Keeping score of the games played by Tampa Bay's pro sports teams is as easy as catching an infield popup compared to trying to follow all the lawsuits involving the franchises and their players.
Allegedly injured sports fans have sued teams and even individual players. Teams have sued over business deals that they say went astray. Team executives have sued after they have been shown the door.
There are shocking numbers of lawsuits against players — most notably against ex-Tampa Bay Buccaneers — for not honoring their financial debts.
It all makes you wonder: How do our teams have time to actually play a game?
Why do we care? Because pro sports make up a big and growing slice of the Tampa Bay business scene and an even bigger piece of area residents' entertainment wallet. While sports teams go out of their way to polish their image, court documents from lawsuits can shed some interesting and not always flattering light on events that rarely get much attention.
For sports fans, lawsuits offer a reminder that pro sports teams and players are made up of fallible people, even if they seem superhuman on the playing fields or just too cool in carefully crafted advertising campaigns.
Let's take a litigation tour by team:
Tampa Bay Buccaneers: What is it about former football players and their fumbling money management? Financial acumen among ex-Bucs apparently is no better and possibly worse than the rest of the NFL's alumni. Court documents show former Bucs kicker Martin Gramática was sued by Wells Fargo bank for falling behind on his home mortgage. B.J. Askew, the Bucs' 2009 starting fullback before an injury in a car wreck, not only faced mortgage foreclosure problems but also was sued by a New Jersey law firm for unpaid bills. Bank of America went after ex-running back Michael Pittman for unpaid mortgage payments on a house in Lutz, though he also had problems paying for another, glitzier Lutz home near the Cheval Golf & Country Club.
In 2006, then-star defensive end Simeon Rice ran into money trouble after buying a waterfront condo in Clearwater and allegedly failing to make timely payments on a $1 million-plus mortgage. Former defensive end Chidi Ahanotu was sued by a landlord for not paying his $4,500-a-month rent on a Harbour Island apartment. More recently, he was in court when the Solomon Law Group tried to get him to pay up on a legal debt.
Several lawsuits also have emerged involving fights at Bucs games. A fan sued the Tampa Sports Authority after off-duty cops allegedly pushed him around and Tasered him. Another fan filed suit against the Tampa Sports Authority and the stadium's security services, claiming that an assault by another fan could have been prevented with quicker intervention.
And Eva Rush, attending a Bucs-Giants game, sued the authority when she was allegedly injured after one fan pushed another into her.
Maybe the Bucs should recruit some of these fans for the field.
Tampa Bay Rays: Who knew attending a baseball game could be so dangerous? Our area baseball team faced multiple lawsuits from fans. Lauren Layton claimed that an unidentified fan tried to catch an Evan Longoria foul ball but then fell on her, breaking her back. One family said their son's hand was "entangled" and hurt in a Tropicana Field escalator. Another fan at the Trop sued visiting Philadelphia Phillies reliever J.C. Romero when, a lawsuit says, the fan was battered after razzing Romero about prior steroid use.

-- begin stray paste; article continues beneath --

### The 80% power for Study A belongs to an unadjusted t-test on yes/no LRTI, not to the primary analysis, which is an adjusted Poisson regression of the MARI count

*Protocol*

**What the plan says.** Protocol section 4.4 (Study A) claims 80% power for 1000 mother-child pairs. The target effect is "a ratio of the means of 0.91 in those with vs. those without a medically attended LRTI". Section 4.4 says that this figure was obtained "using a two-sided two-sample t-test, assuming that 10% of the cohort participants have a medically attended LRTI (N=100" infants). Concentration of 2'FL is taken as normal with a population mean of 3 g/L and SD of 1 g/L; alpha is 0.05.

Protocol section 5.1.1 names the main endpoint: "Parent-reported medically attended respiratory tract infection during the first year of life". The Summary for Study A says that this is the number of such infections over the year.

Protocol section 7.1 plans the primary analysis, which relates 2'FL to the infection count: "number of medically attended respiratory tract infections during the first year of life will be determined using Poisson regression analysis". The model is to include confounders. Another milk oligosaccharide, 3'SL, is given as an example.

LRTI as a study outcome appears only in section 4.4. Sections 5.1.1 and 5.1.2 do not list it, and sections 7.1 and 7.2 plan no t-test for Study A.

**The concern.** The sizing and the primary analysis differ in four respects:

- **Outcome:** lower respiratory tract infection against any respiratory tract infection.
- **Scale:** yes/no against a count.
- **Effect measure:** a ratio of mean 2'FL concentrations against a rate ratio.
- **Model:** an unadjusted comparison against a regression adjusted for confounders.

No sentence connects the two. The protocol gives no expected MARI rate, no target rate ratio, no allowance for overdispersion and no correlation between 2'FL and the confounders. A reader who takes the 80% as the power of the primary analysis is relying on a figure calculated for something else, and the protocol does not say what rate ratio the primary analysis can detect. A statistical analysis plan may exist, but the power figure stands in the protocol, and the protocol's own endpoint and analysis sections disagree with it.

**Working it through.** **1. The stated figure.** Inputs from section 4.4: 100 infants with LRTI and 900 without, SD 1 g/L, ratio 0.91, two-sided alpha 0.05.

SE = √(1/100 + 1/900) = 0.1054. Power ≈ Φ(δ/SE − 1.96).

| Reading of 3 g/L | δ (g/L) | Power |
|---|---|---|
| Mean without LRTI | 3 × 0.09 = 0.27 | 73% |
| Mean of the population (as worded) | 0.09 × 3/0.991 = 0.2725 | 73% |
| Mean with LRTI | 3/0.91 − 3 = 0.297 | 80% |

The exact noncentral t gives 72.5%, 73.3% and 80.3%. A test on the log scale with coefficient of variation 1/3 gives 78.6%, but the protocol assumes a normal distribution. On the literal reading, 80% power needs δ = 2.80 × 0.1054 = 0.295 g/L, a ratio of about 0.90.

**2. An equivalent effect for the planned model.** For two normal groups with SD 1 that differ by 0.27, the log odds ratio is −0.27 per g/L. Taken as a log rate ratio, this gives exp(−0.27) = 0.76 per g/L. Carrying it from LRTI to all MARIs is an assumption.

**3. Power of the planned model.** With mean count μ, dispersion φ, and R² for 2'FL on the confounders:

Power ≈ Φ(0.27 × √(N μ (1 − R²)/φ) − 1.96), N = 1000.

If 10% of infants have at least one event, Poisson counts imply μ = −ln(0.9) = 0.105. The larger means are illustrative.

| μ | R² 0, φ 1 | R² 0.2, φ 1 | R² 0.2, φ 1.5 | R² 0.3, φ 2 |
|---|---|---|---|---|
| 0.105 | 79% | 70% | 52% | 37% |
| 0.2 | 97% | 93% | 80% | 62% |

Rays players have not escaped litigation. Ex-Rays catcher Dioner Navarro was sued by his fired sports agent, StarTrust Management, for unpaid expenses.
Even the Rays resorted to the courts to try to recoup an investment. The team's ownership group tried to diversify its sports holdings by taking a stake in the fledgling United Football League franchise in Orlando known as the Florida Tuskers. When that deal soured, the Rays sued to retrieve $300,000 of its $600,000-plus stake.
Tampa Bay Lightning: Somehow our pro hockey players are staying out of the courts more often than our football and baseball players. But a few Lightning managers have been sued, and sued in turn, to resolve some issues. Brian Rogers, for example, former executive vice president of business operations, was fired in 2009 for cause. He countered with his own lawsuit contending he is owed $350,000 in unpaid salary. Last summer, former Lightning corporate sales chief Harry Hutt sued the team's ownership after the 66-year-old was demoted and replaced with a 37-year-old. The demotion allegedly came with the removal of $2 million worth of accounts, the lawsuit contends, thus setting up Hutt "to fail."
These cases from the Bucs, Rays and Lightning are mere highlights of a litigation Super Bowl among our sports teams. Spine surgeon Dr. Robert Nucci sued Tampa Bay Storm Partners last June, saying the Storm owners deceived Nucci into buying a worthless franchise. The former owners then sued Nucci, saying he had missed an $8.3 million payment on the team.
Storm general manager Tim Marcum separately sued Nucci, arguing he had not been paid all of his 2009 salary or half of his $12,000 housing allowance.
Even the on-again, off-again local soccer team, the Tampa Bay Rowdies, has had its time in court. The most basic of lawsuits filed against the franchise came from a Dallas apparel company that claimed it owned the Rowdies name.
The result? For now, the team has dumped its name in favor of the bland "FC Tampa Bay."
Maybe there's a silver lining to all these court battles. How about a new cable TV channel dedicated to covering the legal conflicts of our sports teams off the field?
Some contests would be more compelling than the local games we now watch.
Robert Trigaux can be reached at firstname.lastname@example.org or (727) 893-8405.